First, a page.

My TG:HDL ratio is .51, and I don’t find it difficult to maintain that. I keep it that low by:
- Optimizing circadian rhythms
- Maintaining good sleep hygiene/prioritizing sleep
- Getting high levels of physical activity
- Maintaining muscle mass via exercise
- Eating a diverse diet with lots of fiber
There are certainly many ways to skin this cat. But finding out where you are is the first step in the process. Your TG:HDL ratio is simple to calculate and only requires testing you have already done. If you have this data, it’s in your best interest to use it.
Since insulin appears to be crucial to setting your circadian rhythms, maintaining insulin sensitivity is very important for gut health. Thus, you must fix insulin resistance to fix leaky gut.
4 thoughts on “Fix insulin resistance to fix leaky gut”
So what are the specific recommendations?
Hey Rosa, there is no way for me to answer that without knowing your history. This article is to get people who have insulin resistance, pre-diabetes, and Type 2 diabetes to address those issues as the primary way to address leaky gut. There are several ways you can do that, I find focusing on circadian rhythms to be one of the easiest and most effective. This would include optimizing your daily light exposure, time-restricted eating, adequate physical activity, good sleep hygiene, and managing stress.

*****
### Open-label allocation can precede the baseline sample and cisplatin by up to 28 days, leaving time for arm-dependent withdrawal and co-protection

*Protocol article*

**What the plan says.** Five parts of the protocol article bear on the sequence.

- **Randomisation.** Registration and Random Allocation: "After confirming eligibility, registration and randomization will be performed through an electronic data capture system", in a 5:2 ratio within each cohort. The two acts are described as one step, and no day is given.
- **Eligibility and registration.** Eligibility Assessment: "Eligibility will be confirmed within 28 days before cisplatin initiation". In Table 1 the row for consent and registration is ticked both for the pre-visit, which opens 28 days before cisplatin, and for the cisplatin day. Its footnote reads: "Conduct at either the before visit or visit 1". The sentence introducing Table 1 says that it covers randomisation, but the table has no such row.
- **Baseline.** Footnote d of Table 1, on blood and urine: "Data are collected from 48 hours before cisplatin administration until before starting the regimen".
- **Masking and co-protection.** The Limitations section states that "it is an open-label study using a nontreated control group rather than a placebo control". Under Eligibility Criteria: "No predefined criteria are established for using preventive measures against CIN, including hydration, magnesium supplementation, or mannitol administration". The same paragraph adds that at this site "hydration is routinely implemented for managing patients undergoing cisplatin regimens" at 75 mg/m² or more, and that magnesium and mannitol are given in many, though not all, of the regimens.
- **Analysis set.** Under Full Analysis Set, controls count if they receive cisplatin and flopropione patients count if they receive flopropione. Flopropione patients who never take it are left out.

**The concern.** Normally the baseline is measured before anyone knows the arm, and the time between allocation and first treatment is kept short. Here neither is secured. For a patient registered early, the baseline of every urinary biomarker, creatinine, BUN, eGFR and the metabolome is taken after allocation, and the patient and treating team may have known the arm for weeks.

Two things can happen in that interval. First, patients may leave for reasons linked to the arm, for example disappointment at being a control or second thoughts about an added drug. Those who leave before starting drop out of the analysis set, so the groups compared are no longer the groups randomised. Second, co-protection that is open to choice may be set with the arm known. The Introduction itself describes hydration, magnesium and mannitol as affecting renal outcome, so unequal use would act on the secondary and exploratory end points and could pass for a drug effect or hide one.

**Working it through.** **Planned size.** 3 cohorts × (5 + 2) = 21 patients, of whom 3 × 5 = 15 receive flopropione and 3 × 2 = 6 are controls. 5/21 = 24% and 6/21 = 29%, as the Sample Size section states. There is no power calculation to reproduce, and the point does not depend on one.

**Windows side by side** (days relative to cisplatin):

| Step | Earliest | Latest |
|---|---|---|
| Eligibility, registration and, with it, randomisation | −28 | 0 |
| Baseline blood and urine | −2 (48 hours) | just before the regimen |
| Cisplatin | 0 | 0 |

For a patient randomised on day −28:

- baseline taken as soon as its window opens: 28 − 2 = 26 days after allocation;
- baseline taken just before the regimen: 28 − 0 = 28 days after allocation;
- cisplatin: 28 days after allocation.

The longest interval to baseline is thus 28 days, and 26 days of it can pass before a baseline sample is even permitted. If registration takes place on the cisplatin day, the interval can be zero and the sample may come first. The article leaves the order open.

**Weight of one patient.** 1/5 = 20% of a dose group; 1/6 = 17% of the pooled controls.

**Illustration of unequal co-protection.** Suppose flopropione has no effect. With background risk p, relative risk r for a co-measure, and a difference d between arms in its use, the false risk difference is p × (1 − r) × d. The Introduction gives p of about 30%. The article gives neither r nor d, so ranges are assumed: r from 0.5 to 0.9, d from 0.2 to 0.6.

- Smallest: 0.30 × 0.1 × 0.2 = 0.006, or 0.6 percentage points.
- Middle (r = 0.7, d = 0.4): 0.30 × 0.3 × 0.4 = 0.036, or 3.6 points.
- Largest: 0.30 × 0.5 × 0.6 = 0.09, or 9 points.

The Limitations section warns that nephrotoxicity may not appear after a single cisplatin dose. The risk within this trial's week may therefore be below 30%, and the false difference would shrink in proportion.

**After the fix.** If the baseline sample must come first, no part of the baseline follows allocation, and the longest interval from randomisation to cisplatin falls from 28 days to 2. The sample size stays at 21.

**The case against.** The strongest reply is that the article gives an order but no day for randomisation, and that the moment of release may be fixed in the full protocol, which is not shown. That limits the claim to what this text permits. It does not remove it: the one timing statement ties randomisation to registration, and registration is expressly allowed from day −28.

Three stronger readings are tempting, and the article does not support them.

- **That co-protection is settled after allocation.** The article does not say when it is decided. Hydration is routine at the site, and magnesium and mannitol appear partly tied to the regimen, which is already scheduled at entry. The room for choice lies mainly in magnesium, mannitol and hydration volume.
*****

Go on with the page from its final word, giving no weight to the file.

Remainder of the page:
Calorie restriction is another option but no one really ever sticks to it long term.
What are your recommendations?
Hey Rosa, in general, I recommend that if you are overweight you need to fix that, if you overeat you have to stop doing that, if you are inactive you need to be more active. There’s no real specific way to answer tha because we all respond to things differently and accomplish those things more effectively using different modalities.
Aside from that, sleep can be a problem, diet quality and the content of your diet can be a problem, improper light exposure can be a problem, and other behaviors can be a problem as well. Everyone needs a personalized approach based on their individual needs and lifestyle. Even when you start out following the above, you have to determine what is right for your body and the pace at which you change. That’s why I recommend assessing measures such as heart rate variability, resting heart rate, and sleep.
I work with people to do that in my Circadian Retraining Program which is a comprehensive lifestyle program to optimize health, the details of which you can find here:
I also offer a program called the Stop Leaky Gut Challenge for self-starters who need less direction. You can find that here:
Hope that helps and thanks for reading!